In this program, Andre takes a journey back in time to revisit the events of his adolescence while also spending time with current day prep school students of color and their classmates to see how much has really changed inside the ivory tower. What he discovers along the way is the poignant and unapologetic truth about who really pays the consequences for yesterday's accelerated desegregation and today's racial naivete.
- KQED World: Sun, Feb 16, 2014 -- 6:00 AM
- KQED World: Sun, Feb 16, 2014 -- 12:00 AM
- KQED World: Wed, Feb 12, 2014 -- 11:00 AM
The New Public (Episode #204)
KQED World: Wed, Feb 5, 2014 -- 6:00 AM
This program follows the lives of the ambitious educators and lively students of Bed Stuy's new Brooklyn Community Arts and Media High School (BCAM) over the course of the founding year, with the filmmakers returning three years later to again document the senior year of that first graduating class. Beginning in August 2006, just days before BCAM will open its doors for the first time. Dr. James O'Brien, former D.J. and point guard turned first-time principal, and his faculty of eight, take to the streets in Bed Stuy, Brooklyn to recruit students. Their enthusiasm is infectious and enticing: strong support for the individual student, a rigorous academic curriculum and unconventional arts electives taught by local artists. While at first running smoothly, as months go by, conflicts arise, and by the end of freshman year, the school's idealistic vision is addressing some issues, but aggravating others. Flash-forward to September 2010, the first day of senior year, the school is complete with 4 grades and 450 students, with a faculty that has grown from 8 to 50. Of the 104 students in their founding class, almost half have transferred or dropped out, leaving a senior class of 60 and only 30 on track to graduate. BCAM has made major adjustments, most notably, more disciplinary structure and no arts electives for seniors. What happens in the 4 years is both compelling and frustrating, and it's what makes The New Public a critical document of the complexities, frustrations and personal dramas that put public education at the center of national debate. What makes a kid or a school succeed are a series of complicated, interconnected dynamics, including, a re-evaluation of how we define success.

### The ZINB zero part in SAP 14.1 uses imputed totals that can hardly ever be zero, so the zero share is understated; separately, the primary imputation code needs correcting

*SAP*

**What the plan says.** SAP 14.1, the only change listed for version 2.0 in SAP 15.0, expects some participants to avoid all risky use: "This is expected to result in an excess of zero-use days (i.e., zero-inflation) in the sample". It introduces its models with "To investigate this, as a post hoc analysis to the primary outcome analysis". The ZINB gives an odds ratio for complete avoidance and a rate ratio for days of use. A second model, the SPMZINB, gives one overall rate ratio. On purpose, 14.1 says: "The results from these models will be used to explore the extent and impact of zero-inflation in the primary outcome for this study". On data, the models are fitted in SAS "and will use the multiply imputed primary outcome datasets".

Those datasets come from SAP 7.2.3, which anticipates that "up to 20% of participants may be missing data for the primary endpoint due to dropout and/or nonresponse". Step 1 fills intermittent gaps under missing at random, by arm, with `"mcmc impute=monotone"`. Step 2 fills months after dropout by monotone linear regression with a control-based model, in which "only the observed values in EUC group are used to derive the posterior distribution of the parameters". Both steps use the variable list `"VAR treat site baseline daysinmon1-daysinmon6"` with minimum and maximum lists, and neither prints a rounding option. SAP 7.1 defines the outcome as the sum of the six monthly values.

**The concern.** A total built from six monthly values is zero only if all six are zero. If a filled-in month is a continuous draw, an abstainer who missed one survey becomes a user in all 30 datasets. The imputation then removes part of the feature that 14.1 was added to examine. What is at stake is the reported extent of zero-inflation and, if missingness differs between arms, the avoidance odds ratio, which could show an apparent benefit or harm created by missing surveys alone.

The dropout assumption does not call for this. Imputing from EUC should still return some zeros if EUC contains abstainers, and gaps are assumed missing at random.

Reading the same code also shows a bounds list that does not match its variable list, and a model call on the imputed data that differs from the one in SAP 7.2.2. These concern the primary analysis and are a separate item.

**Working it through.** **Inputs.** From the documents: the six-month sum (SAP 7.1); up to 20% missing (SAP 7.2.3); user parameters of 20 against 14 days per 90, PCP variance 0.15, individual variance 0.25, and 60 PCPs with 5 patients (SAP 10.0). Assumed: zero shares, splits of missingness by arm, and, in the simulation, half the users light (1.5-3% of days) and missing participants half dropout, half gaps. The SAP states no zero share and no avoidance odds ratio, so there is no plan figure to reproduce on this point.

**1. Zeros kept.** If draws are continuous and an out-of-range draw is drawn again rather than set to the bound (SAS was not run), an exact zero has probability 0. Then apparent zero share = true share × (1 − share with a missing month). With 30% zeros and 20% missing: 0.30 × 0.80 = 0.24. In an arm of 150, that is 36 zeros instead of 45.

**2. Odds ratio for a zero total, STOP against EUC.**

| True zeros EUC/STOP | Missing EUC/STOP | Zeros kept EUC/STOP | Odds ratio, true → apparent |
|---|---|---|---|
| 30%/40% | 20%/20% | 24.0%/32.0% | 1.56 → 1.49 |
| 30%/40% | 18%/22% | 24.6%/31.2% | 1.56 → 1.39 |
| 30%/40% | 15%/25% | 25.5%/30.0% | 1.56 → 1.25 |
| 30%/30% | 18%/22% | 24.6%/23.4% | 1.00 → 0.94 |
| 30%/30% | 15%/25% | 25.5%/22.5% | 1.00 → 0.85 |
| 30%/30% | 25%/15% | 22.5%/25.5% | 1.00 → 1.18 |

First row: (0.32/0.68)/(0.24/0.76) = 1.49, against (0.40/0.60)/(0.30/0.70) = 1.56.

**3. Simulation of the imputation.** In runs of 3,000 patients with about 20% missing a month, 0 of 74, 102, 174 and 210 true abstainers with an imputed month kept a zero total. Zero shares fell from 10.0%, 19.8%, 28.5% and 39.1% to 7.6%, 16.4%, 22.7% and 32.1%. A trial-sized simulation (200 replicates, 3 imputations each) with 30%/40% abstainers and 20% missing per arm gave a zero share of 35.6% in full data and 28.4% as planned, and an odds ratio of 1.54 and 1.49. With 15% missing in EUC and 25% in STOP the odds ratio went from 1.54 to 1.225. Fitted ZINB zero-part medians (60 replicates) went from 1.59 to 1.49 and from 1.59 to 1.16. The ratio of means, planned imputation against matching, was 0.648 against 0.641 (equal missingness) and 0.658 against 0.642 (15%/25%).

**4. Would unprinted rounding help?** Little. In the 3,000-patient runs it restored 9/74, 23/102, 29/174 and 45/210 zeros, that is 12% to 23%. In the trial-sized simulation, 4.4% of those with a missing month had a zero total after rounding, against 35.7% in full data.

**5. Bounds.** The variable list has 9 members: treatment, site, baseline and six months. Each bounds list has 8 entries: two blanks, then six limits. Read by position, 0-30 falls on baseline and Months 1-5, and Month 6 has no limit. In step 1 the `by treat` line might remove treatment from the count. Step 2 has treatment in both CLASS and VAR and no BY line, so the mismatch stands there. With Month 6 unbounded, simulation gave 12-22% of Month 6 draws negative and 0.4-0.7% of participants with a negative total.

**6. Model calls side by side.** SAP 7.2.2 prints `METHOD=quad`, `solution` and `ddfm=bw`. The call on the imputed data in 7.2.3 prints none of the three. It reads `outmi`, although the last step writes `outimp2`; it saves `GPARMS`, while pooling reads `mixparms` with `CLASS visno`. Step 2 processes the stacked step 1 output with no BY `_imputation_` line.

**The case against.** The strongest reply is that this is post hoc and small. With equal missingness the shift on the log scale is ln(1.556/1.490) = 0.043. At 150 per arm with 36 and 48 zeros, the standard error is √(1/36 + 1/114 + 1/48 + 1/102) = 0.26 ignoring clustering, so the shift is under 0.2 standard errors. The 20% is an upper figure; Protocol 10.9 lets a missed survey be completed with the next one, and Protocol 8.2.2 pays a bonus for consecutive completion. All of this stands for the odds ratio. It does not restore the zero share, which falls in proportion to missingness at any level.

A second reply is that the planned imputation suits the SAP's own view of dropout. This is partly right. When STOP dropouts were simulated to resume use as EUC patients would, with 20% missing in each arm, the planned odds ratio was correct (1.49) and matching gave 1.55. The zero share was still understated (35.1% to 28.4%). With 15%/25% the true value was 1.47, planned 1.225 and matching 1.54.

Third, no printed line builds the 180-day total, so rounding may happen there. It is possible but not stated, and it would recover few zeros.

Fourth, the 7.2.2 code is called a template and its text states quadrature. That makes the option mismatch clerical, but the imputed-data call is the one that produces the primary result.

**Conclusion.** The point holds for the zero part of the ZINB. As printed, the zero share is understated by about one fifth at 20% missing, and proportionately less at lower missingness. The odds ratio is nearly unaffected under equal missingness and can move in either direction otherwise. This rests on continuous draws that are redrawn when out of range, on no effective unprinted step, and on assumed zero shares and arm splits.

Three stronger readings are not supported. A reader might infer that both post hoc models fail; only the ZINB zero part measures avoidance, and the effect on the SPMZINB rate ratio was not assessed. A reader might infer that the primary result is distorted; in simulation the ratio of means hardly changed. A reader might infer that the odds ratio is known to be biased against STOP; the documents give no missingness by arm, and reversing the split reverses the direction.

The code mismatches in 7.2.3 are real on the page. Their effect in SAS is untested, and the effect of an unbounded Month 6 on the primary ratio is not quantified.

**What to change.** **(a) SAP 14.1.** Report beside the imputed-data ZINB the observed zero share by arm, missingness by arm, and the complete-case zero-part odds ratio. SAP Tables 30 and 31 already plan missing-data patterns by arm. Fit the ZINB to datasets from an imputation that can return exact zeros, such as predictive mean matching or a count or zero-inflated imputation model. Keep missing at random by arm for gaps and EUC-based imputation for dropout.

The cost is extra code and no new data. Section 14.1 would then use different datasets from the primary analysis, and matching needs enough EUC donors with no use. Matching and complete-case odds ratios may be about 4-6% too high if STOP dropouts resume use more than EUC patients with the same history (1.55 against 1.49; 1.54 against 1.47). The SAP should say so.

- KQED World: Sun, Feb 9, 2014 -- 6:00 AM
- KQED World: Sun, Feb 9, 2014 -- 12:00 AM
- KQED World: Wed, Feb 5, 2014 -- 12:00 PM
The Pruitt-Igoe Myth (Episode #209)
KQED World: Sun, Feb 2, 2014 -- 12:00 AM
This program tells the story of the transformation of the American city in the decades after World War II, through the lens of the infamous Pruitt-Igoe housing development and the St. Louis residents who called it home. At the film's historical center is an analysis of the massive impact of the national urban renewal program of the 1950s and 1960s, which prompted the process of mass suburbanization and emptied American cities of their residents, businesses, and industries. Those left behind in the city faced a destitute, rapidly de-industrializing St. Louis, parceled out to downtown interests and increasingly segregated by class and race. The residents of Pruitt-Igoe were among the hardest hit. Their gripping stories of survival, adaptation, and success are at the emotional heart of the film.
- KQED World: Sun, Feb 2, 2014 -- 6:00 AM